The judgment of the district court is affirmed except for the dismissal of the federal and state antitrust claims in counts II-V and the tort claim in count VI insofar as those counts charge the Waste Management defendants with predation or related anticompetitive conduct toward customers. Those claims are remanded for further proceedings in accordance with this opinion. No costs.


It is so ordered.


Although both sides have captioned their briefs to show "Tri-State Rubbish, Inc., et al." as the plaintiffs-appellants, the notice of appeal names only Tri-State Rubbish, Inc. as the appellant. Our caption and other references to Hart and Recycling Unlimited are without prejudice to any consequences that may flow on remand from the way the notice of appeal was framed


In Waste Management of the Desert, Inc. v. Palm Springs Recycling Center, Inc., 9 Cal.App. 4th 368, 11 Cal.Rptr.2d 676, petition for review granted, 13 Cal.Rptr.2d 850, 840 P.2d 955 (1992), the California statute reserved the right of anyone "to donate, sell or otherwise dispose of his or her recyclable materials" and of any private company to contract with a private waste hauler to remove segregated recyclable materials. 11 Cal.Rptr.2d at 683-84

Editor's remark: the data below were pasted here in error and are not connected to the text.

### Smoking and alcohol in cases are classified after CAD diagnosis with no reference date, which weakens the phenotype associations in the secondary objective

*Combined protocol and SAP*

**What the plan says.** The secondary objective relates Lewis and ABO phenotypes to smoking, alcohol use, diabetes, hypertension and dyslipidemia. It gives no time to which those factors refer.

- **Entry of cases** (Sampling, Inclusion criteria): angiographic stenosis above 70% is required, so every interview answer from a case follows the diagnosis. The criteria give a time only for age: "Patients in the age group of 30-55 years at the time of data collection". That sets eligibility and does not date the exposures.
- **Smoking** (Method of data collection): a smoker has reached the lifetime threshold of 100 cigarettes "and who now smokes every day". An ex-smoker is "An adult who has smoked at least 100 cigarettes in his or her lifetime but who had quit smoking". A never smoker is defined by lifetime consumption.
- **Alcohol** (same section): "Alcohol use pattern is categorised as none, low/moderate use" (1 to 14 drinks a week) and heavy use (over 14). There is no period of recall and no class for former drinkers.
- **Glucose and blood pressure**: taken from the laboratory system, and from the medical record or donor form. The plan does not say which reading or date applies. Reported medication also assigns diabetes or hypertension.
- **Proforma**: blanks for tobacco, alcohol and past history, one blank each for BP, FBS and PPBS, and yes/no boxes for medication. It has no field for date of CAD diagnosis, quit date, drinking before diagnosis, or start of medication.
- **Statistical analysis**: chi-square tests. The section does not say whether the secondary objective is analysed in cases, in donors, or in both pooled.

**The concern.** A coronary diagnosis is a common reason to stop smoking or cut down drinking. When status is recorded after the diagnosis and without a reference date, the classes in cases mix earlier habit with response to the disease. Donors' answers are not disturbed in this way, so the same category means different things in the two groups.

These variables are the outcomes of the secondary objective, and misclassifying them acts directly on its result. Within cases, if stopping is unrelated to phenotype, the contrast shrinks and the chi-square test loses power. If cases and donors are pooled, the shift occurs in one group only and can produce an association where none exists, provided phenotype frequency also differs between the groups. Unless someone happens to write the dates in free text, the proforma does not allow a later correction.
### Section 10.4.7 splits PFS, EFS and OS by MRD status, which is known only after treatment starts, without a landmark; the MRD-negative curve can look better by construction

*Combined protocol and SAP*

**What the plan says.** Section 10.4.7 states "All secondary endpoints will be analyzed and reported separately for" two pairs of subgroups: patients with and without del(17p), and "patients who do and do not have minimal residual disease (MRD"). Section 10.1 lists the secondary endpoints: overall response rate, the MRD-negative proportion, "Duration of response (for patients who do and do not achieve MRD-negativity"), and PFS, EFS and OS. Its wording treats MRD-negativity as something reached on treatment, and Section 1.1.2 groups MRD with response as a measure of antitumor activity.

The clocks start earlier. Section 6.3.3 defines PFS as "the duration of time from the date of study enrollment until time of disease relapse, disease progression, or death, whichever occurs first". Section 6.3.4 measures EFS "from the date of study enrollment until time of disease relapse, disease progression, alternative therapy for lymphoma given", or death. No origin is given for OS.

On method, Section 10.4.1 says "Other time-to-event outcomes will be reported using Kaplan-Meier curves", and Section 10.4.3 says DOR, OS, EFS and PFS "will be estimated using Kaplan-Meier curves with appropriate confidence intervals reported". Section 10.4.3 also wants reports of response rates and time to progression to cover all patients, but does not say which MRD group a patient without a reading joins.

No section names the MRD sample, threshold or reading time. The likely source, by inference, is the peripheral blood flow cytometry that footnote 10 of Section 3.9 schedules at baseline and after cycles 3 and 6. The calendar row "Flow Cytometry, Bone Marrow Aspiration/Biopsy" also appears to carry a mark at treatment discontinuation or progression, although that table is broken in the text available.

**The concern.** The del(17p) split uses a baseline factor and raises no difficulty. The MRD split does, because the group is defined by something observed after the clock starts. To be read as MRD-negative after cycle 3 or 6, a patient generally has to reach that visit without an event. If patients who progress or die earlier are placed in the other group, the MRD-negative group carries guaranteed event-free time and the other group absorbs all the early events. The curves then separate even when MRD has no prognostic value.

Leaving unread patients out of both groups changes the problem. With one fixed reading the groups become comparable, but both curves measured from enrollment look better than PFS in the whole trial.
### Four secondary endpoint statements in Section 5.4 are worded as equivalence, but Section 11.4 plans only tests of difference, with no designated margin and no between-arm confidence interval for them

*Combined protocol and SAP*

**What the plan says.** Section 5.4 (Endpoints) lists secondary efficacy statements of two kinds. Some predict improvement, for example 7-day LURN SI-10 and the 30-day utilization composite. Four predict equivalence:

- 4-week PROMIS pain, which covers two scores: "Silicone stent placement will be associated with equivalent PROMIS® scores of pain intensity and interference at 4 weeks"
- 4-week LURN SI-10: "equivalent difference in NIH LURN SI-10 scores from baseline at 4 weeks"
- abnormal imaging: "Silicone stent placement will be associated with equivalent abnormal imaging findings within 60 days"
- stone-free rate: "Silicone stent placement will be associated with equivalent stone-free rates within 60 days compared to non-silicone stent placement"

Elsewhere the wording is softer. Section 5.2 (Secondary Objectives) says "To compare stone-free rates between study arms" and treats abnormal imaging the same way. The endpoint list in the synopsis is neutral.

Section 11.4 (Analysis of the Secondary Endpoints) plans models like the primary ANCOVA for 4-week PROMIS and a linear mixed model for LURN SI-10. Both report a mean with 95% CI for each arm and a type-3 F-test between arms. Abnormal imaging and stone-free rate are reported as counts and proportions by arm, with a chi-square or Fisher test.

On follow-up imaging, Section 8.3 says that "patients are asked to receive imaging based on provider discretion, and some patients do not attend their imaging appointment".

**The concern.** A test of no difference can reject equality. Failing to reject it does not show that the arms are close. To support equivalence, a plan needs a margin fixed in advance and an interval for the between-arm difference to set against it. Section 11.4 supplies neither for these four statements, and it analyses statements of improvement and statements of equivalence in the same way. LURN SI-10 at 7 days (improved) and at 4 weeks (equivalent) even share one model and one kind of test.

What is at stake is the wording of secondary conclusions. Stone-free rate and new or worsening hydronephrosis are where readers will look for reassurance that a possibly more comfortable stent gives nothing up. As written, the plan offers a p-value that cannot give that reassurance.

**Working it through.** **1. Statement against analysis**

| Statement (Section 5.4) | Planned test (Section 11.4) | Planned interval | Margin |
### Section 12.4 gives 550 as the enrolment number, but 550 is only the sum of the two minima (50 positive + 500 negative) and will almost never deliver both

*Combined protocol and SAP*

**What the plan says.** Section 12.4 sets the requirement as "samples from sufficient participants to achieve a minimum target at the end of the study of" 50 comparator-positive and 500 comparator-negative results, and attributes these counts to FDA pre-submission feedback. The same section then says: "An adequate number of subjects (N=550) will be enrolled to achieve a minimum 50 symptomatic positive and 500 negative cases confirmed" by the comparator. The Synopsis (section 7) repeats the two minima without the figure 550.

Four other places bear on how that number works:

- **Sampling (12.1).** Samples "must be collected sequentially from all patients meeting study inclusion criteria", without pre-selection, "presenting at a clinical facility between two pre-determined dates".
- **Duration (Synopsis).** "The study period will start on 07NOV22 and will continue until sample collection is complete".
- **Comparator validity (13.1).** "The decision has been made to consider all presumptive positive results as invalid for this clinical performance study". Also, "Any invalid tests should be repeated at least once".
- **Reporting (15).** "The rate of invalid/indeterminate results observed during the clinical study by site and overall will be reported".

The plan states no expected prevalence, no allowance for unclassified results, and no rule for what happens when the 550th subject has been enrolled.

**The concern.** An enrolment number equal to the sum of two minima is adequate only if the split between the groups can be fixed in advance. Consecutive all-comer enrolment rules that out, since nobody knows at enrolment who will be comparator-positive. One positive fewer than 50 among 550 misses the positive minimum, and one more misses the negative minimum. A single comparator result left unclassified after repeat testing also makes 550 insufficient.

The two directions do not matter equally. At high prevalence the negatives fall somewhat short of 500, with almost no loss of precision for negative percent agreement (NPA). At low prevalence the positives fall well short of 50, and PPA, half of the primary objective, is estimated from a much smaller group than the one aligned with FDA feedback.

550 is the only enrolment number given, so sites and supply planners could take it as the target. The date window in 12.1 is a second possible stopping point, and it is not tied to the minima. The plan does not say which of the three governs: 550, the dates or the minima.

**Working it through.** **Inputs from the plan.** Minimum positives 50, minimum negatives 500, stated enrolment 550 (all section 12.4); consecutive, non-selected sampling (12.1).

The only participants named in count I are the municipalities and MMWAC. Since their conduct is authorized by statute, the state action doctrine applies. Contrary to Tri-State's claim, municipalities (or their instrumentalities) engaged in state-authorized conduct are not themselves required to be further supervised by the state. See Town of Hallie, 471 U.S. at 47, 105 S.Ct. at 1720